The CBT session was conducted using conventional CBT program. The aim of the intervention was to modify distorted thinking, dysfunctional behaviour, and distressing feeling by teaching coping strategies. In simple words the goal was to replace negative thoughts with productive behaviour.
The CBT program involved identifying and challenging the harmful automatic thoughts, restructuring negative automatic thoughts and core beliefs and scheduling and monitoring activities. Participants were given different worksheets like Alternative Action Formulation, Functional Analysis and Longitudinal Formulation and were asked to maintain a thought journal as home plan (Positive Psychology Program, March, 2017).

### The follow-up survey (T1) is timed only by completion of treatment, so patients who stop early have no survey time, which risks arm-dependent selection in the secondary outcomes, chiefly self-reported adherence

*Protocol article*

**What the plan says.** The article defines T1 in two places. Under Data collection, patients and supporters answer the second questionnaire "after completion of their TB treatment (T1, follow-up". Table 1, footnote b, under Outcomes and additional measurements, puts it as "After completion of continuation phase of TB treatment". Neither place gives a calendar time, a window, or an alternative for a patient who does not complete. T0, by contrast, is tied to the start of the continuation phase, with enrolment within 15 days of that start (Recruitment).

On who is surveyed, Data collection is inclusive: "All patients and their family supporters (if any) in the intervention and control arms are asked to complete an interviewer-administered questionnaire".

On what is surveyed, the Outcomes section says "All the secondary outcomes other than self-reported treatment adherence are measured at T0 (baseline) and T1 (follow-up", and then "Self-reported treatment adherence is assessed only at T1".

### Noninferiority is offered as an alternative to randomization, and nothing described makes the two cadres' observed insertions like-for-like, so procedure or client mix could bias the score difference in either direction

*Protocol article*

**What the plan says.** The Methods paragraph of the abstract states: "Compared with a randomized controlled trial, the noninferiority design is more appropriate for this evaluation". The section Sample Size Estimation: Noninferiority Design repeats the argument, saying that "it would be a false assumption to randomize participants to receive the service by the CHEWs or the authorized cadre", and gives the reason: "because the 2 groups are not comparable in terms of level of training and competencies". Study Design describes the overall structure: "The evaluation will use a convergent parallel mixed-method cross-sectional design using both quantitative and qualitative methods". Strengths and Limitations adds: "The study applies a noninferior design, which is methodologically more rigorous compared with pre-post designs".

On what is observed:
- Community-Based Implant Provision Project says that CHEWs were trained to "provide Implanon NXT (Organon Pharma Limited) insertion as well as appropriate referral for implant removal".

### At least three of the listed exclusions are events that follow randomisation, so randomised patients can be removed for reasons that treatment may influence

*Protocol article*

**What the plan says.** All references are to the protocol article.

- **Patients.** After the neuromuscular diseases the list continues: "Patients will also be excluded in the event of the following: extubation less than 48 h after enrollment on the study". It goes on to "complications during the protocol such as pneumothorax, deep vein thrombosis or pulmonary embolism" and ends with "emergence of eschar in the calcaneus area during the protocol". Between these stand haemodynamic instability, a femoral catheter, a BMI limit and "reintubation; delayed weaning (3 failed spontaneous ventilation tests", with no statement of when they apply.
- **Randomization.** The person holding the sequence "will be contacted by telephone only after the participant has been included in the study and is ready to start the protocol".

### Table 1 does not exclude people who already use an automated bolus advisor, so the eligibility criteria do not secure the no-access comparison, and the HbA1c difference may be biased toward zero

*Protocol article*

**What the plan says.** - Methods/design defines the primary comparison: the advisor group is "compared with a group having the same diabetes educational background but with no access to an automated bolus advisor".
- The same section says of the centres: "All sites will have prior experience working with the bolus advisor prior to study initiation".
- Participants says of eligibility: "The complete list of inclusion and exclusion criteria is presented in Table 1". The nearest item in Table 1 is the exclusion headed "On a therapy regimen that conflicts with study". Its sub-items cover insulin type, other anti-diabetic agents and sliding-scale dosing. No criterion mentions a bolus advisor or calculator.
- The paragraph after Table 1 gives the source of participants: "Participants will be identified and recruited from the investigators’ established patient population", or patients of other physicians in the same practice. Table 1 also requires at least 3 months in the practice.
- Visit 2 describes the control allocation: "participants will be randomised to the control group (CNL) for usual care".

At the beginning of each session participants were asked to rate their subjective level of discomfort and describe their feelings of this week, compared to earlier weeks. Then they were asked to name the main problems they faced during the week and the plan for the session was discussed. To create a bridge between the last and present session they were asked whether anything unusual happened during the week which they would like to share. This was followed by discussing self-help assignments. After prioritizing the issues the problems were discussed one by one. The truthfulness of their thoughts and beliefs in the difficult situation were assessed. New skills to modify their negative thinking and behaviour and solving problems on their own were taught. They were asked to summarize and write down important points in their own words and home plan activities were scheduled until the next session. At the end of the session they were asked to give a feedback for the session and were asked to rate their subjective level of discomfort.